Coronation Street star drops stardom on soap opera for making award-winning cheese
Sean Wilson swapped cobblestones for cheese
You recognize it right away, of course. Sean Wilson played coronation street‘s Martin Platt for twenty years, when the ITV soap opera was at its peak. “Even my own father called me Martin!” laughs Sean, 57, who swapped cobbles for cookbooks and artisan cheese in the 2000s.
He had a good run as the long-suffering husband of Gail, a woman rarely separated from her own personal rain cloud.
“Helen Worth is a lovely woman, but I don’t know if the public ever liked Gail,” Sean tells me with a broad smile. “I used to think, ‘How did you last so long with her?’ So Helen did a great job.
Martin was also the lover of Sally Webster, not to mention nurse Rebecca Hopkins and, controversially in 2005, teenager Katy Harris, played by Lucy-Jo Hudson.
This memory still hurts.
“She was sixteen, Martin was 37 and the producers said they wanted it to go further. I said, ‘I’m not happy about that. Why do it to me? I gave you my heart and soul and that’s what I get back?’
“I thought it was time to grab my coat and go, so my future was in my hands.”
Flat ? Splat.
Gail (Helen Worth) and Martin
As a teenager in Ashton-under-Lyne, Sean was rarely home.
“I was always up early in the morning, I was up and going out,” he recalls. “I did a round of milk and worked at the local market, at a fruit and vegetable stall to start.
“I played football, I captained football teams, I attended swimming galas…”
He was more “out, out” than Micky Flanagan. For what?
“I was the eldest child and had a stepfather, so life at home wasn’t as good as it should be. I spent a lot of time away from home. »
He shrugs his shoulders and adds, “But that’s life. You weren’t born in a fairy tale.
His comprehensive school opened doors for him.
“I had a great drama teacher, Brian Johnson, an ex-actor who knew how to get city kids into the creative arts. In my O-level year, we did auditions using texts contemporaries in the school theater. I had to do Peter Nichols A day in the life of Joe Egg and a soliloquy by Ben Jonson from Edward Bond bingo.
“I remember waiting for a reaction. There were none. I couldn’t see past the lights. Eventually the main lights came on, Mr Johnson came over, put his arm around me and said, ‘We need to talk, it’s a grown life for you’…”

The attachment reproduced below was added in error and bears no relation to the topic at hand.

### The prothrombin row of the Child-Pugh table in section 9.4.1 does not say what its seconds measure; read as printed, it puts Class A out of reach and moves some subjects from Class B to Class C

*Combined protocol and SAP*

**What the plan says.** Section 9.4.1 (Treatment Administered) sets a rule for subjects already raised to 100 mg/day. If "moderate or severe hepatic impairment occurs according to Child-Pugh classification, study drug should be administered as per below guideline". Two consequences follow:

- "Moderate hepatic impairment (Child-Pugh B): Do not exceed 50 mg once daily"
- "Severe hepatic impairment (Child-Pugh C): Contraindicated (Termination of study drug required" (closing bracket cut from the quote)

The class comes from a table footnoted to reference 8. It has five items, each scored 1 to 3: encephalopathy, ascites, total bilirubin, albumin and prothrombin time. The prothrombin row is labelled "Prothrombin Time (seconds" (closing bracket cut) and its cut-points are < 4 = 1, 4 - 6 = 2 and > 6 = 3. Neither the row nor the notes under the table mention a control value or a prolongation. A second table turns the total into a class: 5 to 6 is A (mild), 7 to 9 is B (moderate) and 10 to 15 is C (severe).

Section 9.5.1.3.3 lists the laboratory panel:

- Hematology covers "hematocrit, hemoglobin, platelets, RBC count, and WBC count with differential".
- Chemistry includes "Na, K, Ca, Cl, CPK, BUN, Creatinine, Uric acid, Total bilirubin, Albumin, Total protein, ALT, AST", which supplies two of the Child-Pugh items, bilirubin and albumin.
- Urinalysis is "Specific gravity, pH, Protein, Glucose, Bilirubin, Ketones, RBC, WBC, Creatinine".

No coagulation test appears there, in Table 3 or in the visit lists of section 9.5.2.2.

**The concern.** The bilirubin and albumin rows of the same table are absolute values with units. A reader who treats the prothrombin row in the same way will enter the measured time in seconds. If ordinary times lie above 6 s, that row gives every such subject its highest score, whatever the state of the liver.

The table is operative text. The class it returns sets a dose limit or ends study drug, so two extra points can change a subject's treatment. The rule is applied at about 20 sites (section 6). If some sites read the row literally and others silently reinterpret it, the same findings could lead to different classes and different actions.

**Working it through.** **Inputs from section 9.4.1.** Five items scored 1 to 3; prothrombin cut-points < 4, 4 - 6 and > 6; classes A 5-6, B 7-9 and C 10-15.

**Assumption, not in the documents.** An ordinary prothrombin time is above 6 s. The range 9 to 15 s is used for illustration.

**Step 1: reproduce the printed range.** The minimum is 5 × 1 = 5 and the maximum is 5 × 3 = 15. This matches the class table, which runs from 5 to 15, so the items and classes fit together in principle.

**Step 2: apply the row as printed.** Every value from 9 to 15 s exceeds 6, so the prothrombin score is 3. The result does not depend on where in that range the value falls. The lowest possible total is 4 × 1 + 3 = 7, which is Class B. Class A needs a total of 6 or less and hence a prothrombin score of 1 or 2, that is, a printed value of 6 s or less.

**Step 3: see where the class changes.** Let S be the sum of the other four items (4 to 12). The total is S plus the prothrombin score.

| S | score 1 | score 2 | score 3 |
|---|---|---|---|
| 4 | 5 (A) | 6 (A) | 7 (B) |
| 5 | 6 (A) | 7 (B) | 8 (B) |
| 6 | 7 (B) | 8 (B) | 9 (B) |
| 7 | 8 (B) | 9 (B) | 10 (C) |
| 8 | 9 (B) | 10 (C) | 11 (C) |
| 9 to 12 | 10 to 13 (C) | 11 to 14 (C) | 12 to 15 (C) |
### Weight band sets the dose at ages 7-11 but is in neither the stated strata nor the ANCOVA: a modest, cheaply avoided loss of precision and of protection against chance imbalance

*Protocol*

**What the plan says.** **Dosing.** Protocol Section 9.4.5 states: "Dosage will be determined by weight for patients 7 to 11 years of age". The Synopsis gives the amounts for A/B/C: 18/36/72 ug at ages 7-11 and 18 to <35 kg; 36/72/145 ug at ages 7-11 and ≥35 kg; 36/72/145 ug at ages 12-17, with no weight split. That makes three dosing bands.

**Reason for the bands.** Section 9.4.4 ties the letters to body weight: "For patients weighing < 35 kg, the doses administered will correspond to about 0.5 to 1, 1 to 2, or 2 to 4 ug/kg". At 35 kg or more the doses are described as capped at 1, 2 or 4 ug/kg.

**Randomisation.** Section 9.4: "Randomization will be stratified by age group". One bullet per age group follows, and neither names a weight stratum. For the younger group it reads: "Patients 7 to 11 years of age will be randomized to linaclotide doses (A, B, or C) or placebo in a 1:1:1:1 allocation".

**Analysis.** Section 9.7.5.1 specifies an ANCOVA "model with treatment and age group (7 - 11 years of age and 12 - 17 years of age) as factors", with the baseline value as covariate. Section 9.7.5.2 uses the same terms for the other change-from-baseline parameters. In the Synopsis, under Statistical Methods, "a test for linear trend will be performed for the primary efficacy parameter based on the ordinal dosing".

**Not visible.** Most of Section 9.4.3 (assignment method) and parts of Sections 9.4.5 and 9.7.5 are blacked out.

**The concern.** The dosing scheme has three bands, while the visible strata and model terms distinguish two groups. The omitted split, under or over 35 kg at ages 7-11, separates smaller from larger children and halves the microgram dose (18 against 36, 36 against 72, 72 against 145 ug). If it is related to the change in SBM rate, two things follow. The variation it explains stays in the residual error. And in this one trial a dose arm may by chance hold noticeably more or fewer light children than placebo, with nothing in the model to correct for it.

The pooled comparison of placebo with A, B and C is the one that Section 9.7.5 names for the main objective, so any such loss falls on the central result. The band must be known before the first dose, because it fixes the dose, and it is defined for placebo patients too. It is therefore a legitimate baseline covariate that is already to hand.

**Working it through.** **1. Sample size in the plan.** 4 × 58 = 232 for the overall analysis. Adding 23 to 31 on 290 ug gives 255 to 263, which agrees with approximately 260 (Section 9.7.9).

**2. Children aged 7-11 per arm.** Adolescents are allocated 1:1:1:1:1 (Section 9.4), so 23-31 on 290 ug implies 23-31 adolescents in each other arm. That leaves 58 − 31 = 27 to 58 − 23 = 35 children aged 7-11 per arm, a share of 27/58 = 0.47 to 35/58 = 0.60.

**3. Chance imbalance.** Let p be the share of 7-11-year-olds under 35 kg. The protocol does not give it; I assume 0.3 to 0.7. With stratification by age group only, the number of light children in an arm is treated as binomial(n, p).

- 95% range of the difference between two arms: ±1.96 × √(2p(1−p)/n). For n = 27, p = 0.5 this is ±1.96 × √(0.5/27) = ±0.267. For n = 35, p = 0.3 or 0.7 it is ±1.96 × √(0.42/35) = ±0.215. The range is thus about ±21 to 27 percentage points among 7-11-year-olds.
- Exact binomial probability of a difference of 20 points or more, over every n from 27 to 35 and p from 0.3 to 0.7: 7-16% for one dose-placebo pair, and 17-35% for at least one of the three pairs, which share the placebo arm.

Mark Revell and Sean Wilson of Saddleworth Cheese Co.
Wilson left school at 16 with O Level drama and early A Level art. He took a drama course at the University of Oldham with Sarah “Raquel Watts” Lancashire and Tony Marshal (later Life on Mars fame).
“They told me the Oldham Theater workshop was the place to be, so I joined and did four to five shows, including a musical written by Gary Hargreaves, Sarah’s first husband. ”
Unbeknownst to him, the casting producers at Granada TV were keenly interested. Sean was cast in a 1984 edition of The royal court and TV movie traveler man.
In 1985, he landed coronation street.
“I had no idea I was being vetted for Corrie, it was so exciting. I loved growing up.”
Falling in love with the widow Gail was his first big storyline.
“The producer called me into the office and gave me the script. It said, ‘Martin kisses Gail’ – that’s how I found out, that was the start of our relationship. When we filmed it, they changed all the TV monitors and screens in Granada to prevent the story from leaking to the press.
Opening day of Food and Drink Festival in Stanley Park Liverpool
Fame came overnight even though sometimes people forgot why they knew him.
“I would be in a supermarket and people in front of you would look and look disgusted – because you’re not talking to them. They assume they know you from working at the same factory, which of course they don’t, so why don’t you talk to them?
“It was such a godsend because my home life wasn’t the best. Now I could afford to have my own house.
Filming the soap opera was hard work, so naturally, the cast let off steam.